25 days of Zatoichi The Blind Swordsman: #14 Zatoichi’s Pilgrimage (1966)

Writer/Director: Kaneto Shindo/Kazuo Ikehiro (3rd film)

Summary: “Zatoichi’s Pilgrimage” begins aboard a ferry, with an over confidant thief losing a hand by Zatoichi’s blade (the first visible limb removal for the series I think, with a prop hand gripping a hanging lantern). Once offshore, the blind swordsman climbs the stairs of a temple and prays that he won’t have to kill any more people while attempting to visit and pray at each of the eighty-eight temples of Shikoku. After departing, he’s followed by a man on a horse and he eventually dismounts and meets face to face on a bridge asking if he’s Zatoichi and giving his name “I’m Eigoro from Serigazawa” before engaging in a battle that results in them both being knocked over the guardrail and into the river. As he drags Eigoro from the river he continues to talk to him, but realizes that the fall must have killed him once he doesn’t respond ashore. As Eigoro’s body drifts away in the river, his horse begins to follow Zatoichi as he leaves. At a crossroads some time later, the horse chooses a diverging path, and Zatoichi decides to follow the animal a while longer before saying goodbye to the beast once they enter the outskirts of a town. Though he follows the horse a bit further as it seemingly knows where its going and enters a house with stables inside. After a short burst of grief and confusion the woman that greets Zatoichi and the Horse (Taro) grabs a sword and slashes at Zatoichi’s arm- shocked by the surprise attack, though she does bandage his wound following the encounter. Okichi (Michiyo Okusu) then informs Zatoichi that she was Eigoro’s sister, and that while foolish, Eigoro had a good heart- which Zatoichi had also suspected.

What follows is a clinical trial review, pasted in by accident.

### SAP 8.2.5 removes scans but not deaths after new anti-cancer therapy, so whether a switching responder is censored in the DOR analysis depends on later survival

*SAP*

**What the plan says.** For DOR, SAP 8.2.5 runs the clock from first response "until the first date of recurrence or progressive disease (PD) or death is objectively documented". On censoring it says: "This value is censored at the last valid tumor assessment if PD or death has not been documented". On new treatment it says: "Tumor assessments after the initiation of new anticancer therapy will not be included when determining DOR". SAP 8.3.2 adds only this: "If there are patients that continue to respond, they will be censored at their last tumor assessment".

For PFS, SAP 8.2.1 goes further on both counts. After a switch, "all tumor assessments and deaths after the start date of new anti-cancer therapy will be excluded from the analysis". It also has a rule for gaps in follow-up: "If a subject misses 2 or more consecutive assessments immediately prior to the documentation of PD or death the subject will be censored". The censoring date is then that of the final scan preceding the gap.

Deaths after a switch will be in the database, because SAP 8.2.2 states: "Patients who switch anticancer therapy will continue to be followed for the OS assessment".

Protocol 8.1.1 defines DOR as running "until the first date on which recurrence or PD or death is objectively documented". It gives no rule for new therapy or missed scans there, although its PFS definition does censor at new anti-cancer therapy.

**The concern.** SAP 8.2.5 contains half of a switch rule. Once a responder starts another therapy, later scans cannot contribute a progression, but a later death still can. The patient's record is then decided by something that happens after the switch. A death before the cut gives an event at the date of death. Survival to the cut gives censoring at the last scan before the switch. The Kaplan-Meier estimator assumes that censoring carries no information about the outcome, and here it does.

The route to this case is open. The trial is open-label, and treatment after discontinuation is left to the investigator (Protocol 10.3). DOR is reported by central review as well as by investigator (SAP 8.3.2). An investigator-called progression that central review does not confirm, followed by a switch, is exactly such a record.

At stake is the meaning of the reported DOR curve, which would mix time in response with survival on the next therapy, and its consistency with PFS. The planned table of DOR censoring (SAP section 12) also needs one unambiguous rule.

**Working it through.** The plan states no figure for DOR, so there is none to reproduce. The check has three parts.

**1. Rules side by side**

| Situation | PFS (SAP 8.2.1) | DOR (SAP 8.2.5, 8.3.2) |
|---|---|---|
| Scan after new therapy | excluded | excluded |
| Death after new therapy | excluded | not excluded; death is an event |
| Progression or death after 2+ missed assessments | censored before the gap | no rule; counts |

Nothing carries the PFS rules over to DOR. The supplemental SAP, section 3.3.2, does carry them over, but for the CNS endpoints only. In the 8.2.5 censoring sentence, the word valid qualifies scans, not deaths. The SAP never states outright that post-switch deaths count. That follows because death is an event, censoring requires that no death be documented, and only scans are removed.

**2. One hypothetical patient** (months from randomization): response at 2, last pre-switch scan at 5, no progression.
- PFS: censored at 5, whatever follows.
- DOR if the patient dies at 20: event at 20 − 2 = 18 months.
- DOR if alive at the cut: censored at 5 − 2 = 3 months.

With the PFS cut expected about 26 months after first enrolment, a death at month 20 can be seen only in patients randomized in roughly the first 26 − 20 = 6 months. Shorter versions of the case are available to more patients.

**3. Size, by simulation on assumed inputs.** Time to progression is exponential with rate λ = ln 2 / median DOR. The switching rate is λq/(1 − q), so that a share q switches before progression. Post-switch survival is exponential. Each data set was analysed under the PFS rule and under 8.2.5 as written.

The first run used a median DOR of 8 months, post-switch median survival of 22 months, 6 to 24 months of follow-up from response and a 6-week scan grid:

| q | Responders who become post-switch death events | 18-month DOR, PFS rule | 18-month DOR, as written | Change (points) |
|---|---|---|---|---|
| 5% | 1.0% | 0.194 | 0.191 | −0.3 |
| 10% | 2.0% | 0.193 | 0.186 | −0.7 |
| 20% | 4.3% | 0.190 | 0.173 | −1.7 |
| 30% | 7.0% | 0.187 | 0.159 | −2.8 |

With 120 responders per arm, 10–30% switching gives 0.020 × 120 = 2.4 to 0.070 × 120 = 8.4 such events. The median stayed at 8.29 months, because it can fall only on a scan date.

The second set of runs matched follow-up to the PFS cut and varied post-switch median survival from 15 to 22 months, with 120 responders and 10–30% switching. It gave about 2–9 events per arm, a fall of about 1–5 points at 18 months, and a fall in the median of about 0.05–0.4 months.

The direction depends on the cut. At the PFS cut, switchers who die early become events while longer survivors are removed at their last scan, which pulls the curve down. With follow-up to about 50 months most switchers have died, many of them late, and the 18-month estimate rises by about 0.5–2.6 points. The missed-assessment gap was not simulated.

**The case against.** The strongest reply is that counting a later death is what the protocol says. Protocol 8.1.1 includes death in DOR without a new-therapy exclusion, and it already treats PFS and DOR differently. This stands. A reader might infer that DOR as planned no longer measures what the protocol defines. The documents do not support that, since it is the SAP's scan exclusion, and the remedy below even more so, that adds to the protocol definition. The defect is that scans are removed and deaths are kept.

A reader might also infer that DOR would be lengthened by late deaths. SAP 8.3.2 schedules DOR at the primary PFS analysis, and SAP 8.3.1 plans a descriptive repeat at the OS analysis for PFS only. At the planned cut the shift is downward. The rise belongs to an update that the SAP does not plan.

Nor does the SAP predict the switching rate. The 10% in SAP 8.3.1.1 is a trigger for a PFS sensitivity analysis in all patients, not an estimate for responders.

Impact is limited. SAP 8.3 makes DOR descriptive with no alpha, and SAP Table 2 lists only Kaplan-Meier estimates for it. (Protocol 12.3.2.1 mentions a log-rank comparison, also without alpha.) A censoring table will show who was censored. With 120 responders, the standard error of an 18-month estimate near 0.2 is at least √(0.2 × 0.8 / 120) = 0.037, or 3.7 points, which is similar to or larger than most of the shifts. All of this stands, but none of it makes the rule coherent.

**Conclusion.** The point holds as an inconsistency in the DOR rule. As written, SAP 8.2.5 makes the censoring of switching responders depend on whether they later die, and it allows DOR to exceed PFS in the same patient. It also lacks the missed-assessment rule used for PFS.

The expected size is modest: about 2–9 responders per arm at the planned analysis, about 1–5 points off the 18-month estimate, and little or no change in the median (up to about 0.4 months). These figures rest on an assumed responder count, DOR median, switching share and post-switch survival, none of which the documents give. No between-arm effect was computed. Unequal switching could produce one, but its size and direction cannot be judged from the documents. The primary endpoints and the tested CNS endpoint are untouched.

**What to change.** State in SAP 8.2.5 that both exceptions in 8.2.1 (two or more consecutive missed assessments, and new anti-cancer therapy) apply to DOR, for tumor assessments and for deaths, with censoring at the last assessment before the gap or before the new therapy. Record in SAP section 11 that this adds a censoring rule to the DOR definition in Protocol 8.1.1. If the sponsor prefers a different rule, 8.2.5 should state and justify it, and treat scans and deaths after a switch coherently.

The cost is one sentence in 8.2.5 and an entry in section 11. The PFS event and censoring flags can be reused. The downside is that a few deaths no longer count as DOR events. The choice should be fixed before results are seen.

When a farmer comes to hear what happened to Eigoro Zatoichi hears that this is all the fault of a neighboring Boss named Tohachi (Isao Yamagata) from the next valley over. Apparently his influence has corrupted many men, and he plans on expanding his control to all the farms and fields of Serigazawa. Just when Zatoichi plans to greet this power hungry bully, he comes to Eigoro’s house to let Okichi know that since Eigoro’s dead, his debt has been paid, and that Serigazawa is now under his protection (control). Tohachi claims that the village headman’s watermelon field will be the latest field to come under his protection, whether they like it or not. The meek headman tries to persuade Tohachi, but the only thing that does is further cement the bully’s intentions. Zatoichi does some more information gathering to see exactly what this Tohachi is all about, the archer barbarian might be reasoned with. However Zatoichi quickly discovers that this is nigh impossible and questions the farmers in the village to see if he can rouse them to defend themselves. Their pleas fall on deaf ears though, and when Tohachi and his men come, Zatoichi stands alone. As he fights Tohachi’s horde Okichi runs from house to house pleading with the farmers, trying to guilt them into fighting for their homes and livelihoods. Only the young Yasuzo, wracked by guilt and shame, runs out to fight by Zatoichi’s side, though he’s immediately hit in the heart by one of Tohachi’s arrows. Empowered by Yasuzo’s attempt to do the right thing, Zatoichi cuts down the remainders of Tohachi’s men until it’s just him and Zatoichi left. The Blind Swordsman rushes the archer barbarian, takes an arrow in his other arm, before defeating the would-be lord of Serigazawa. As he’s departing, Okichi says goodbye one last time before Zatoichi walks off.